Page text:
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Toxicological information

Genetic toxicity: in vitro

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Administrative data

Endpoint:
in vitro gene mutation study in mammalian cells
Type of information:
experimental study
Adequacy of study:
key study
Study period:
From 27 February 2012 to 2 April 2012
Reliability:
2 (reliable with restrictions)
Rationale for reliability incl. deficiencies:
other: GLP study conducted according to OECD Guideline 476 without any deviations. γ-Nonalactone, as a linear saturated 4-hydroxycarboxylic acid derived-lactones, is considered adequate for read-across purpose (see §"Toxicokinetics").
Cross-referenceopen allclose all
Reason / purpose:
reference to same study
Reason / purpose:
reference to other study

Data source

Reference
Reference Type:
study report
Title:
Unnamed
Year:
2012
Report Date:
2012

Materials and methods

Test guideline
Qualifier:
according to
Guideline:
OECD Guideline 476 (In Vitro Mammalian Cell Gene Mutation Test)
Deviations:
no
GLP compliance:
yes (incl. certificate)
Type of assay:
in vitro mammalian cell gene mutation tests using the thymidine kinase gene

Test material

Reference
Name:
Unnamed
Type:
Constituent
Details on test material:
- Name of test material (as cited in study report):Gamma-Nonalactone
- Substance type: lactone
- Physical state: Transparent clear to pale yellow liquid
- Analytical purity:98.64%
- Impurities (identity and concentrations):no data
- Lot/batch No.:312125.00549
- Expiration date of the lot/batch:19 October 2012
- Stability under test conditions: stable (sponsor information)
- Storage condition of test material: Room temperature, protected from light

Method

Target gene:
The L5178Y mouse lymphoma (3.7.2c) cells are heterozygous at the thymidine kinase locus, TK +/-
Species / strain
Species / strain / cell type:
mouse lymphoma L5178Y cells
Details on mammalian cell type (if applicable):
- Type and identity of media: R10p medium was used for cell culture unless otherwise specified. R20p medium was used for the cloning efficiency plating. This was prepared by mixing equal volumes of R10p and R30p.
- Properly maintained: yes
- Periodically checked for Mycoplasma contamination: yes
- Periodically checked for karyotype stability: yes
- Periodically "cleansed" against high spontaneous background: yes

Metabolic activation:
with and without
Metabolic activation system:
S9 fraction, prepared from male Sprague-Dawley derived rats, dosed with phenobarbital and 5,6 benzoflavone to stimulate mixed-function oxidases in the liver, was purchased from a commercial source and stored at ca -80°C. Lot No.: 2882 (Date of preparation
Test concentrations with justification for top dose:
Preliminary toxicity test: -S9 mix and +S9 mix
(3 hours and 24 hours) 3.1, 6.1, 12.2, 24.4, 48.8, 97.6, 195.3, 390.5, 781 and 1562 µg/mL

Mutation tests:
-S9 mix (3 hours) 200, 300, 400, 450, 500, 550, 600, 650, 700, 750 and 800 µg/mL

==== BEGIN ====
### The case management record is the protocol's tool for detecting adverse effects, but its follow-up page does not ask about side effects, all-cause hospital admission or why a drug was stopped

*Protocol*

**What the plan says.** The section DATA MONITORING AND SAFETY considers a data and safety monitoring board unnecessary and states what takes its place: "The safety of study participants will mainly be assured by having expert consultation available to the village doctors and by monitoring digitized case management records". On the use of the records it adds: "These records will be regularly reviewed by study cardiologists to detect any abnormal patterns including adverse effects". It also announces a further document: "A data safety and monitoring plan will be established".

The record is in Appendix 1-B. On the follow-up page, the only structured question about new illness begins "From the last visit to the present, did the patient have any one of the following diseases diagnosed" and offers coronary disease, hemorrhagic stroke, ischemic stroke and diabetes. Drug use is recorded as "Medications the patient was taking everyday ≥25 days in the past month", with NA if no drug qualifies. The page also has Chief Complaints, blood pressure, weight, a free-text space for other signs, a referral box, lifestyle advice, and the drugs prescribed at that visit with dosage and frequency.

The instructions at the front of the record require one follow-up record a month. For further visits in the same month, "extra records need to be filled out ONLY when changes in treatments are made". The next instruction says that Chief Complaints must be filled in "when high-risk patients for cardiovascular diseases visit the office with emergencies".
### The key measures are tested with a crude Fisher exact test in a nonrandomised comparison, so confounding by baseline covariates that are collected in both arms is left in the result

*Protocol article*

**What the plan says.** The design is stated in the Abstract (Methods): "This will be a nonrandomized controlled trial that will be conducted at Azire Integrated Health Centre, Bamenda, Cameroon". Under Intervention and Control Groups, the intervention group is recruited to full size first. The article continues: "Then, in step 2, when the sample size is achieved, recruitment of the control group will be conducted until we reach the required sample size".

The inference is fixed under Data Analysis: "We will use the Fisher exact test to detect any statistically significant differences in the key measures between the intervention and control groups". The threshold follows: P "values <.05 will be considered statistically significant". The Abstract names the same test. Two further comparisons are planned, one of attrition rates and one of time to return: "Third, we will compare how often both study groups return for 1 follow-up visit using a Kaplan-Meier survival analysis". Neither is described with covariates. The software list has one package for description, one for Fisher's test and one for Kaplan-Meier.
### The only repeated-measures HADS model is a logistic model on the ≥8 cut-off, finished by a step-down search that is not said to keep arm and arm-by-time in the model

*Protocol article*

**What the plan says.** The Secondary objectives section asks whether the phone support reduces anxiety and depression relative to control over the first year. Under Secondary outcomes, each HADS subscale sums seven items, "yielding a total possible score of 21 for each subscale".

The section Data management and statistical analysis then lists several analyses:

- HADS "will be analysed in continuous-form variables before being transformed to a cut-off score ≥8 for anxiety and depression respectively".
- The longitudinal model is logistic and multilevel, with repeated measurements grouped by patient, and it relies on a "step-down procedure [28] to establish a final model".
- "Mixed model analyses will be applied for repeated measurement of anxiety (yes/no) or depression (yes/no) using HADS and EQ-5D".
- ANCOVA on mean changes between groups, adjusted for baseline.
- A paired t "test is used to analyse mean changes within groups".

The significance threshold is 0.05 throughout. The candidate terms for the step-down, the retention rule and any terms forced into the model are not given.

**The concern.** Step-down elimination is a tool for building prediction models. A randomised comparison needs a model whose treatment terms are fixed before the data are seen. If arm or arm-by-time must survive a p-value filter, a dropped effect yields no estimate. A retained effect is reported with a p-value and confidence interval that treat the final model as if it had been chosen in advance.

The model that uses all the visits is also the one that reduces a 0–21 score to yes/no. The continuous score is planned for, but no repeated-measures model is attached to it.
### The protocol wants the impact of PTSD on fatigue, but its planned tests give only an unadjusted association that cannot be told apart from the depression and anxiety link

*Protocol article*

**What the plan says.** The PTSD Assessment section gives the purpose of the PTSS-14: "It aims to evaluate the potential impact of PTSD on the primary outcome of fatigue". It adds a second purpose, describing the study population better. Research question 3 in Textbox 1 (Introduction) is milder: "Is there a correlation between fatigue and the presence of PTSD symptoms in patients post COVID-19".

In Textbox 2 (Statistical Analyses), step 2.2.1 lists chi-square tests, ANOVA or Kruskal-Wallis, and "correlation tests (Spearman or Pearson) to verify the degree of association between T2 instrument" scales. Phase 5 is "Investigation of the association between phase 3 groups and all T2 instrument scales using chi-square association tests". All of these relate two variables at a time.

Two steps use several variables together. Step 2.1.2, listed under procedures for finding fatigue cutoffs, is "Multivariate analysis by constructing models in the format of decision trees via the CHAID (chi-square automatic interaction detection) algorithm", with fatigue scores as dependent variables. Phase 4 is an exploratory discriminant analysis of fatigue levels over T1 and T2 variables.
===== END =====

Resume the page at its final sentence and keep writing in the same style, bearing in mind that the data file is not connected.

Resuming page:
+S9 mix (3 hours) 200, 300, 400, 600, 800, 1000, 1200, 1400 and 1562 µg/mL

+S9 mix additional (3 hours) 200, 400, 800, 1000, 1050, 1100, 1150 and 1200 µg/mL

-S9 mix (24 hours) 100, 200, 250, 300, 350, 400, 450, 500, 550, 600, 700 and 800 µg/mL
Vehicle / solvent:
- Vehicle(s)/solvent(s) used: Gamma-Nonalactone was dissolved and diluted in acetone (analytical grade), shortly before dosing. The final concentration of acetone added to the cultures was 1% v/v.
- Justification for choice of solvent/vehicle: Prior to commencing testing, Gamma-Nonalactone was confirmed to be soluble at 156.2 mg/mL in acetone. A solution of 1562 mg/mL, dosed at 1% in medium, showed no precipitate in the culture medium
Controlsopen allclose all
Untreated negative controls:
no
Negative solvent / vehicle controls:
yes
True negative controls:
no
Positive controls:
yes
Remarks:
In the absence of S9 mix
Positive control substance:
methylmethanesulfonate
Remarks:
Solvent: DMSO / Exposure concentration:10 µg/mL (3 hour exposure) and 5 µg/mL (24 hour exposure)
Untreated negative controls:
no
Negative solvent / vehicle controls:
yes
True negative controls:
no
Positive controls:
yes
Remarks:
In the presence of S9 mix
Positive control substance:
benzo(a)pyrene
Remarks:
Solvent: DMSO / Exposure concentration:10 µg/mL (3 hour exposure)
Details on test system and experimental conditions:
METHOD OF APPLICATION: in medium

DURATION
- Preincubation period: not applicable
- Exposure duration: 3 hours or 24 hours
- Expression time (cells in growth medium): 48 hours
- Selection time (if incubation with a selection agent): the mutant 96-well plates had been incubated 10 to 14 days
- Fixation time (start of exposure up to fixation or harvest of cells):

SELECTION AGENT (mutation assays): Selective medium consisted of R10p containing 4 µg/mL trifluorothymidine (TFT).

NUMBER OF REPLICATIONS: Duplicate cultures were prepared throughout for each concentration of test substance and positive control. Quadruplicate cultures were prepared for vehicle controls.

NUMBER OF CELLS EVALUATED: Cloning efficiency was assessed by plating 1.6 cells/well in R20p medium, two plates being prepared per culture. Mutant potential was assessed by plating 2 x 103 cells/well in selective medium, two plates being prepared per culture.

DETERMINATION OF CYTOTOXICITY
- Method: cloning efficiency (CE); relative suspention growth (RSG); other: mutant frequency (MF)

OTHER EXAMINATIONS:
- Other: The colony size distribution in the vehicle and positive controls was examined to ensure that there was an adequate recovery of small colony mutants.
Evaluation criteria: